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Empty: by Susan Burton

Writing memoir is a process of discovery, yet readers typically feel that the author has resolved the concerns that initially drew them to craft their story. In the opening of , Susan Burton discusses her desire to write about coming of age and the complexity of sustaining meaningful relationships with your parents post-divorce. Although she intended to write about her father, Burton says she was continually drawn to considering her relationship with food, a subject she did not want to address. After all, Burton had spent most of her life keeping her relationship with food as her most dearly kept secret. She would binge eat only in private. Her earlier experience with anorexia was difficult to hide, but where anorexia is an open secret, bingeing is not.

That Burton is figuring out her story as she writes makes her a more vulnerable narrator of her own experience. Her vulnerability can create compassion in the reader, but that compassion is made difficult by Burton’s habitual unkindness to her past self. In the act of writing, she has not yet arrived at forgiving herself. Observing the moments of shame and regret that she still carries can make for painful reading. Not that it’s the author’s responsibility to create a comforting story for the reader, particularly when the book is centered on a harrowing recounting of life with eating disorders.

Before returning to her childhood, Burton begins her narrative while she is a student at Yale University in the pre-internet early 1990s, which was also a time before the popularity of memoir as a nonfiction genre. Although there was a smattering of books on eating disorders, the stories were not nearly as prevalent or available as they are today. The accessibility of information online, and the ability to read deeply about addiction in privacy, have created a different relationship with eating disorders than what was available to Burton when she was a college student. One thing is certain: she would have felt less alone. Knowing that there are others who struggle with the same addictions can be a relief, as decades of 12-step programs makes clear.

Eating disorders are rooted in relationship with one’s body, and one of the unusual aspects of Burton’s story is that she was an athlete from childhood on, creating a layered relationship with her body. Her disordered eating becomes habitual when she is in middle school: following her parents’ divorce, she moves to Colorado with her sister and her mother, vowing to reinvent herself. She recalls returning home from swim practice, eating half a bagel and occasionally a piece of cheese. Then she would wait to eat again because, Burton says, she wanted the feeling of empty more than she wanted food. Making sense of what empty meant to her is part of the book’s project. Pro-ana groups that work to put a positive spin on anorexia cite control as a driving force for disordered eating: if a person feels she cannot control various aspects of her life, her eating may be one of the few ways that she feels personally empowered. Burton’s concept of empty is in part about control, but is also about the psychophysical experience of denial. “I wanted more,” she writes. “But I liked the feeling of less inside – light, relieved, unburdened – and I wanted that more. I wanted the reward for denying my desire more than I wanted to sate it.”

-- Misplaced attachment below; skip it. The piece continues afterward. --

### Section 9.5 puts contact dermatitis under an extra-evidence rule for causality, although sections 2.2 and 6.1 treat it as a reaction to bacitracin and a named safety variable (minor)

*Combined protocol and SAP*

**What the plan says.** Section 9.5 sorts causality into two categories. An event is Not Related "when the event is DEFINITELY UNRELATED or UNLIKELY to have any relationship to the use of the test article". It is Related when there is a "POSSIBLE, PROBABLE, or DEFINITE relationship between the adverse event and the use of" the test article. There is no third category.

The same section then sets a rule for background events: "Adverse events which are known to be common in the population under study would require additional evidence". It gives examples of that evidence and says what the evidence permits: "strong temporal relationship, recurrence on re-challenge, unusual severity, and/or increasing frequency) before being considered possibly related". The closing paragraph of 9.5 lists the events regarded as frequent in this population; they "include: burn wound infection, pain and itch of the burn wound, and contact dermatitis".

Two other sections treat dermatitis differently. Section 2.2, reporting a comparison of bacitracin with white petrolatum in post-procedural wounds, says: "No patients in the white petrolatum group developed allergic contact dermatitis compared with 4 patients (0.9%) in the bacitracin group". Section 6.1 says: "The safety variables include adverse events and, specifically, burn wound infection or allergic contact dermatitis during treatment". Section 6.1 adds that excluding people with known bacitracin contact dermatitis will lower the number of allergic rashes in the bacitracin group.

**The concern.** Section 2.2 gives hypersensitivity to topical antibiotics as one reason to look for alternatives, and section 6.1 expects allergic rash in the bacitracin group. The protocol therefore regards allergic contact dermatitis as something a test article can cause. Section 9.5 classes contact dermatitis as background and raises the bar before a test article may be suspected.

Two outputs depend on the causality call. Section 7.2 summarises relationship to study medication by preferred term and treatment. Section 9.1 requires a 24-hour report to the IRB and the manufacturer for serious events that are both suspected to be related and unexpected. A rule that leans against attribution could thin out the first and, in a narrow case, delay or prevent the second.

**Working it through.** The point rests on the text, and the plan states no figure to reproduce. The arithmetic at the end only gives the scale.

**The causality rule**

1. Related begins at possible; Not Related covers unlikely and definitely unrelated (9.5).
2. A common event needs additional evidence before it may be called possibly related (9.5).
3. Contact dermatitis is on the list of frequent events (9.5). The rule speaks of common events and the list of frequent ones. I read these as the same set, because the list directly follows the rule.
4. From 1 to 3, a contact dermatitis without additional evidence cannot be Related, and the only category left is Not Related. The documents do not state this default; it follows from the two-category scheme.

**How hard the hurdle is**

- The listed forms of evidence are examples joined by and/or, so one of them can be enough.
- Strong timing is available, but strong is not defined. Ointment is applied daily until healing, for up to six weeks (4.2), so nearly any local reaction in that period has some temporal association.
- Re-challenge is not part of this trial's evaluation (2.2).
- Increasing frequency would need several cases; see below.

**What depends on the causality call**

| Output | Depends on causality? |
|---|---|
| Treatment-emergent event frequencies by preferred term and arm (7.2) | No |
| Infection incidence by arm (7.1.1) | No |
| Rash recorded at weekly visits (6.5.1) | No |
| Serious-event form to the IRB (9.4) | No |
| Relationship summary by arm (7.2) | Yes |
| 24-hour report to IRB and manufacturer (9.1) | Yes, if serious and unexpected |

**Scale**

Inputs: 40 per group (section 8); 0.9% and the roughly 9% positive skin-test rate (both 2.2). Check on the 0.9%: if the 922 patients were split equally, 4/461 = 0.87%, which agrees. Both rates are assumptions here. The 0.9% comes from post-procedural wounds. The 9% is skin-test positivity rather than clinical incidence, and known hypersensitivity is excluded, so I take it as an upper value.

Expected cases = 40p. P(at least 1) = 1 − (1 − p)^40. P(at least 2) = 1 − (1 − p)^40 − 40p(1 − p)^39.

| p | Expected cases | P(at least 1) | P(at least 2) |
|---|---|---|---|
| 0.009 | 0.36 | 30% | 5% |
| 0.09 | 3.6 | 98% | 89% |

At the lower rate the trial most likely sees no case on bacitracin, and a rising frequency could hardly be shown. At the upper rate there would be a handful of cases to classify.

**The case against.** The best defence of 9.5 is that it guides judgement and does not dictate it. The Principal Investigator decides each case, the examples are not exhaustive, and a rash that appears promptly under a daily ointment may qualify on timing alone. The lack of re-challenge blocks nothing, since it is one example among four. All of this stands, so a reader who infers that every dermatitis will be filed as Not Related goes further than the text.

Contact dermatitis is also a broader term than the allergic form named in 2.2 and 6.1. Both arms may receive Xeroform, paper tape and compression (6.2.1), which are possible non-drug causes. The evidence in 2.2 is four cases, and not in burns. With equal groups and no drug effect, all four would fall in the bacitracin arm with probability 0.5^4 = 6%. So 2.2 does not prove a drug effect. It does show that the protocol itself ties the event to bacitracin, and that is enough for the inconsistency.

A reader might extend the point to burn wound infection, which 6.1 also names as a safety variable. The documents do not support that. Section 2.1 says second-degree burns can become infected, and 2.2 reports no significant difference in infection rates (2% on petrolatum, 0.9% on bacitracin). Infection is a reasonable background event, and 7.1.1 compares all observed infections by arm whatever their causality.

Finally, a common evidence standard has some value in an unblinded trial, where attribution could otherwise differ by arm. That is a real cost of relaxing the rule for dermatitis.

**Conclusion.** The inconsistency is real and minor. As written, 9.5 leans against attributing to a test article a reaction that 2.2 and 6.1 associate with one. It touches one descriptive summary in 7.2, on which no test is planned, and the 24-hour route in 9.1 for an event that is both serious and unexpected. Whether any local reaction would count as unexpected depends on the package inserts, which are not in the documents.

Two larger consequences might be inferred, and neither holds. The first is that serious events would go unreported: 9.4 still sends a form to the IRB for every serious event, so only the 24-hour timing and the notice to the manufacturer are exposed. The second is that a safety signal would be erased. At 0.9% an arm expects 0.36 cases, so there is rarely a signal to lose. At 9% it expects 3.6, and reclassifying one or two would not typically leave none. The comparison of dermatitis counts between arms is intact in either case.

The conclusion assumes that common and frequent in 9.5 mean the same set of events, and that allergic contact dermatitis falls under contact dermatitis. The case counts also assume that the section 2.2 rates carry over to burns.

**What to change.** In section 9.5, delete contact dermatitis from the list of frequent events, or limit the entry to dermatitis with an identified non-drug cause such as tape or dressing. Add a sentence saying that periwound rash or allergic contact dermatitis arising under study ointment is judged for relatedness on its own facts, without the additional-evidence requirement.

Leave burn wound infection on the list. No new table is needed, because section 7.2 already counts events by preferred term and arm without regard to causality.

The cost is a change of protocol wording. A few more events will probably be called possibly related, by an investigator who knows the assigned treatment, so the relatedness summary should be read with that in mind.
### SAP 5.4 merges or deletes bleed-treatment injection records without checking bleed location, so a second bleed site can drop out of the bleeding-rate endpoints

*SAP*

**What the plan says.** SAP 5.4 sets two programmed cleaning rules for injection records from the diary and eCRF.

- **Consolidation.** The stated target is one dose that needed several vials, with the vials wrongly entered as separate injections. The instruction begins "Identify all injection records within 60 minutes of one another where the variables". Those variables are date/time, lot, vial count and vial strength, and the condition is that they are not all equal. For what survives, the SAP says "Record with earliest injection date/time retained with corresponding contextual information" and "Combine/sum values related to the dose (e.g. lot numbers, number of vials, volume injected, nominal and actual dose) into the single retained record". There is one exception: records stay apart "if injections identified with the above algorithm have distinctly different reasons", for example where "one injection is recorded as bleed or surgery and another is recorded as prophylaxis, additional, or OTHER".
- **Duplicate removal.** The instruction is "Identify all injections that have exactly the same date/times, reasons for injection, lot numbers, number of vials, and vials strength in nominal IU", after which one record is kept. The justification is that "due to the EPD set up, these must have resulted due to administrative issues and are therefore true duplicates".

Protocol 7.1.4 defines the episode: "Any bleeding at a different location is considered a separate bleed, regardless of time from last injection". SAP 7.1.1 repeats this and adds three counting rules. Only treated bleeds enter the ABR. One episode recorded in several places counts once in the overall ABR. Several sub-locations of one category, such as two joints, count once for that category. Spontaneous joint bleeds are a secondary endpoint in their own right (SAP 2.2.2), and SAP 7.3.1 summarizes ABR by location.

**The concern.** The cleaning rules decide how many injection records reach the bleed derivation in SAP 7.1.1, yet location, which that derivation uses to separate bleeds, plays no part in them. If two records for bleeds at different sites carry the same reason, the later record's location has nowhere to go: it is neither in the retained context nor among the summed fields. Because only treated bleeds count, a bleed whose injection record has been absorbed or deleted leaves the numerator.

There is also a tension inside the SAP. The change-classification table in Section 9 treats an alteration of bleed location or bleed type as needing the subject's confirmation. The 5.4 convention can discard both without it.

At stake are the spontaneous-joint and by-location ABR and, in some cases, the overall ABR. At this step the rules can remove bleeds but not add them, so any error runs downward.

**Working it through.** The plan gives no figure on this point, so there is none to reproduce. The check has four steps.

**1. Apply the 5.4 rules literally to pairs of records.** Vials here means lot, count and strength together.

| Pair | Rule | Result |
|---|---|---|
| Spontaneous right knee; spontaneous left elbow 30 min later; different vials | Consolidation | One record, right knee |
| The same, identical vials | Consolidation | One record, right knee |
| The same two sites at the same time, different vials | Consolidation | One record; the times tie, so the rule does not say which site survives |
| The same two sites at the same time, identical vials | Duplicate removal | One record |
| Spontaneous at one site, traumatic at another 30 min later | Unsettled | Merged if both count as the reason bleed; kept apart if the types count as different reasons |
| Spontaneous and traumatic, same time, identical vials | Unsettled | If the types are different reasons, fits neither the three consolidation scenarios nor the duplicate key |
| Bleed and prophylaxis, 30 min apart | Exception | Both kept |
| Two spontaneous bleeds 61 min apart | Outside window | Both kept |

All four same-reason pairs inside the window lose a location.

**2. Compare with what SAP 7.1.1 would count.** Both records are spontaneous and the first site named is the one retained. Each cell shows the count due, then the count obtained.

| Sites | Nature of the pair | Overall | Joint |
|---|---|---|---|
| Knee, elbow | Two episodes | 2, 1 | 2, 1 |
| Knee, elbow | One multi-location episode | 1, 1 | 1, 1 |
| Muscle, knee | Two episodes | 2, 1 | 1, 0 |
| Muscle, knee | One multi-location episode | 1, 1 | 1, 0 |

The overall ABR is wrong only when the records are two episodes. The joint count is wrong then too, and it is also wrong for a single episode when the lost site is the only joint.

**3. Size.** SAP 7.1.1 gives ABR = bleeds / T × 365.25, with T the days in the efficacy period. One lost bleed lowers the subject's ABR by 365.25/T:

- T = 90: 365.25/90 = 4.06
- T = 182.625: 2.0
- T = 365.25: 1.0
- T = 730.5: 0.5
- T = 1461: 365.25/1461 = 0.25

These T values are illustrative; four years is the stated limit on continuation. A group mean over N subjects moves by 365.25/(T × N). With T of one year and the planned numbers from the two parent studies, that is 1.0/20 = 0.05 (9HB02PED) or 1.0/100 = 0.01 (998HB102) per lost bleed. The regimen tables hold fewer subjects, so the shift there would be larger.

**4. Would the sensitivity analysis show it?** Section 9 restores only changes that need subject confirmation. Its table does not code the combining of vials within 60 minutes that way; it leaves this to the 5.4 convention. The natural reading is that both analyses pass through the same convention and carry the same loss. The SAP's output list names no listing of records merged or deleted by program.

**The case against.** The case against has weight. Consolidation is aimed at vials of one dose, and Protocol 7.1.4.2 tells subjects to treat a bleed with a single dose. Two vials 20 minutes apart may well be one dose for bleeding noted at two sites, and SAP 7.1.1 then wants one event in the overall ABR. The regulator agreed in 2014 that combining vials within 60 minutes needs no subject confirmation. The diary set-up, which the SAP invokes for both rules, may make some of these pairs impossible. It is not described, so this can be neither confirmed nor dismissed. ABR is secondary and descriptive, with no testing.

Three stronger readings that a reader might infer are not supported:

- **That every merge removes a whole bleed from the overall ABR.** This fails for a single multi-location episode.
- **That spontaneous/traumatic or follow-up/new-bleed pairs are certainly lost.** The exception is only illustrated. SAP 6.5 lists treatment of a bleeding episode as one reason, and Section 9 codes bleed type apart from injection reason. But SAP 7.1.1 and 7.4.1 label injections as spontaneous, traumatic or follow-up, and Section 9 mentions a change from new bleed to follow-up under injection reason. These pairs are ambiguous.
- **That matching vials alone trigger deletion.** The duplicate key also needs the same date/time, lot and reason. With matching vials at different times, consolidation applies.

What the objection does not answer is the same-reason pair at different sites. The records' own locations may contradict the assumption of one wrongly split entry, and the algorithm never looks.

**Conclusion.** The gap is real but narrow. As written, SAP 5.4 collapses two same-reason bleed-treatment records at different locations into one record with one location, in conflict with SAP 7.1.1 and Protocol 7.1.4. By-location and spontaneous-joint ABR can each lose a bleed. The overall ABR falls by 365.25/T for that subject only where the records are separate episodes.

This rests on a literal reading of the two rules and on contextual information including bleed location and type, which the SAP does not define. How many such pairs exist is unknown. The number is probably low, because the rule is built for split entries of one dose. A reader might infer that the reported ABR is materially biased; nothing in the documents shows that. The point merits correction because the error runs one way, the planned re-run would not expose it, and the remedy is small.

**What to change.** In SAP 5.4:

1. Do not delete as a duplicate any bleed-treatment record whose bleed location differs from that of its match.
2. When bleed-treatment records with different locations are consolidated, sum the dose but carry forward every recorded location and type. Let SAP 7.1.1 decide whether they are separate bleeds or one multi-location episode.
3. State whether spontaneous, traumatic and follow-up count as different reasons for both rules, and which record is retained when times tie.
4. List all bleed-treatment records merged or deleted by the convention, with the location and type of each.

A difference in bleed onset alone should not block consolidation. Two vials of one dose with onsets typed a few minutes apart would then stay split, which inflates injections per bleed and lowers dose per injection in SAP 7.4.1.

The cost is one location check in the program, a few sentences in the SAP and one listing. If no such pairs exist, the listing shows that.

Burton describes her experience with anorexia during high school as having elements of asserting control over her body and her appetite, but also as a way of stepping into the role of a stereotypical teenager: thin, attractive, moving from adolescence into womanhood. For a teenager trying to fit in, the compliments she received affirmed her disordered eating. Another stereotype, the “snacky, chatty teenage girl…an exuberant, carefree girl with appetites,” is the one Burton channels during her first experience of binge eating in high school. From corn chips to ice cream to leftover chicken, she tries to convince herself that her eating is normal for a girl like her, but she knows she will regret it.

The visceral descriptions of Burton’s binge eating are difficult to imagine, yet the specificity of her writing renders the scenes particularly poignant. Realizing that her eating is crossing into a worsening situation, she writes, “That night: scooping granola from the jar, oats falling through my fingers. (Every day my mother must have swept.) Ice cream, scraping the bottom rim of the pint. Clif Bars, which were sweet at first but then were like dog food, just a sticky brown nugget you were shoving in.”

As a person writing about disordered eating, Burton makes an unusual resolution, which is to not disclose numerical information about her weight at any point in the narrative. Part of her rationale is to exclude data that can be harmful to those who are vulnerable to eating disorders. Burton notes that the numbers on the scale mattered, more than she would wish, but her behavior and feelings – both in body sensations and her emotional state – mattered more. In her effort to research binge eating and find memoirs that could create a sense of identification for her, few stories were available. That absence helped motivate Burton to tell more than the story of family relationships post-divorce. How she navigated the bonds with her mother and father are still an important part of , a book that makes a significant contribution to the literature about eating disorders.

Burton tells more than just a story of family relationships as she makes a significant contribution to literature about eating disorders.
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Vulnerable and exacting

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